Untapped skills

Owing to the educational value instilled in most African countries, there is no distinction between religion and innovative thinking. This makes Africans not have a creative and imaginative mind. In some African countries, more emphasis is placed on religious studies than science and creative ideas.

Also, there is no avenue for development and learning in most African countries. According to a study, people with scientific, engineering, and technical skills are found working full-time in a white-collar job, religious cleric, doing personal jobs, or engaging in commerce where the remuneration is high. This was common in Nigeria during the 1970s and 1980s and now in the 21st century.

Obsolete Government Policies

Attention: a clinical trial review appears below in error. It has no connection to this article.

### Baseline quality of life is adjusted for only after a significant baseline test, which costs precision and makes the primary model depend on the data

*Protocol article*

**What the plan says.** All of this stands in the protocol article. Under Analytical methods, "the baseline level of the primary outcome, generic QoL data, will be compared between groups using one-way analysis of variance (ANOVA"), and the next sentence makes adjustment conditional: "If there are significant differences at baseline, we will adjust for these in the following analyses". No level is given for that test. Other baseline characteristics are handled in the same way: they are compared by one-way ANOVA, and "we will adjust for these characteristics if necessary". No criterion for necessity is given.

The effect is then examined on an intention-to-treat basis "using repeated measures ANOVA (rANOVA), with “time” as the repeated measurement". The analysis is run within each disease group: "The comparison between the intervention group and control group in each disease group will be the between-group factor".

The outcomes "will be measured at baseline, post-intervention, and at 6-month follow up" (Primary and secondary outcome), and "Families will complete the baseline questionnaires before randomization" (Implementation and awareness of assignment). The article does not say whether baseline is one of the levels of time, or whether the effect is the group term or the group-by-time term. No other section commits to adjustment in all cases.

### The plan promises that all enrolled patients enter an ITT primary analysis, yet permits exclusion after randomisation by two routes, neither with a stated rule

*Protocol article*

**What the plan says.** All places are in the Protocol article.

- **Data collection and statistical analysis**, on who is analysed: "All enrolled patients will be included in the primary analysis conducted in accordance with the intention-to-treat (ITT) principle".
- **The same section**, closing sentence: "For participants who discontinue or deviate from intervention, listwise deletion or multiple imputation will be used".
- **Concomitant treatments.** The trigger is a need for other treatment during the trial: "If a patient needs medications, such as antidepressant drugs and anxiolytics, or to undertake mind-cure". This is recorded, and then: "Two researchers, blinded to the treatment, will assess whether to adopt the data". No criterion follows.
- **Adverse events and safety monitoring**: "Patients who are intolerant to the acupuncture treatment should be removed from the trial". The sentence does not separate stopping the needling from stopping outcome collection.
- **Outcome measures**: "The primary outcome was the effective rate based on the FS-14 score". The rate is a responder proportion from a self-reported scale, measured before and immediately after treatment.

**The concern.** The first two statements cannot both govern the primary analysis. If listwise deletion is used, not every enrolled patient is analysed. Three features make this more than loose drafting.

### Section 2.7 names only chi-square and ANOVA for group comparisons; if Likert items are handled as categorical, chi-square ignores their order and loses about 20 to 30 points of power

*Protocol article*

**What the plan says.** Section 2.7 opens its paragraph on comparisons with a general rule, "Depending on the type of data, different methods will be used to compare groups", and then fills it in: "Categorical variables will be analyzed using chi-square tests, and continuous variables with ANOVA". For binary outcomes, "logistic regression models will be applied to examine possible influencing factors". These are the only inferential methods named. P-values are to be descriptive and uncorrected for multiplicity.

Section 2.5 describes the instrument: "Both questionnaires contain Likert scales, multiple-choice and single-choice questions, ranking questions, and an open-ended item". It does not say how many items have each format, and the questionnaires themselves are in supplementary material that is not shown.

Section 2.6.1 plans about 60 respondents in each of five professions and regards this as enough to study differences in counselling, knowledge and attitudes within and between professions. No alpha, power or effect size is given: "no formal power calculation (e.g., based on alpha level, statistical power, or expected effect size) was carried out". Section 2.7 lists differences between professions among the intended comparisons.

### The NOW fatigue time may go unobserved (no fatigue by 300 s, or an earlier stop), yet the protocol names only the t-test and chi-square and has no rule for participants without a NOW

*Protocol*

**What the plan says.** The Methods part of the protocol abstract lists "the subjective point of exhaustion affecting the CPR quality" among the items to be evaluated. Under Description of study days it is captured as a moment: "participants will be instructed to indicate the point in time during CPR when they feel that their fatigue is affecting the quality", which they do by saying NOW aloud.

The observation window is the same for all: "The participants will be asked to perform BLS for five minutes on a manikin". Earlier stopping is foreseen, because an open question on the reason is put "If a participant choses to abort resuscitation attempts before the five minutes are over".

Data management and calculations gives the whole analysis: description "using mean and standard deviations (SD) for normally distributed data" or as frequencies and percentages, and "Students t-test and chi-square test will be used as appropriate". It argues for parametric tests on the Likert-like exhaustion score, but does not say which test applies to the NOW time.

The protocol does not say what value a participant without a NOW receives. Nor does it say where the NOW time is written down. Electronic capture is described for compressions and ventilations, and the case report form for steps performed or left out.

Another reason Africa is heavily dependent on the technology of other countries is due to outdated government policies. This is obvious in developed countries as the policies are continually updated, and the government is involved in financing and promoting innovative ideas. However, the contrary is the case in Africa.

African governments have enacted policies that are counter-productive to development and thus hindering technological growth. African countries have invested significantly less than the rest of the world in technology. Some developed countries went the extra mile of spending 2.6 % of the country’s gross domestic product (GDP) on science and technological research and innovation. On the other hand, African governments have invested lesser than expected, resulting in Africa falling behind in technology.

Promoting and encouraging Africa made technology goes a long way in boosting the economy rather than deriving pleasure in using and promoting foreign technology.

READ ALSO: Richard Odjardo: This African tech founder is making Smartwatches, laptops that will Rival Apple, Samsung Gadgets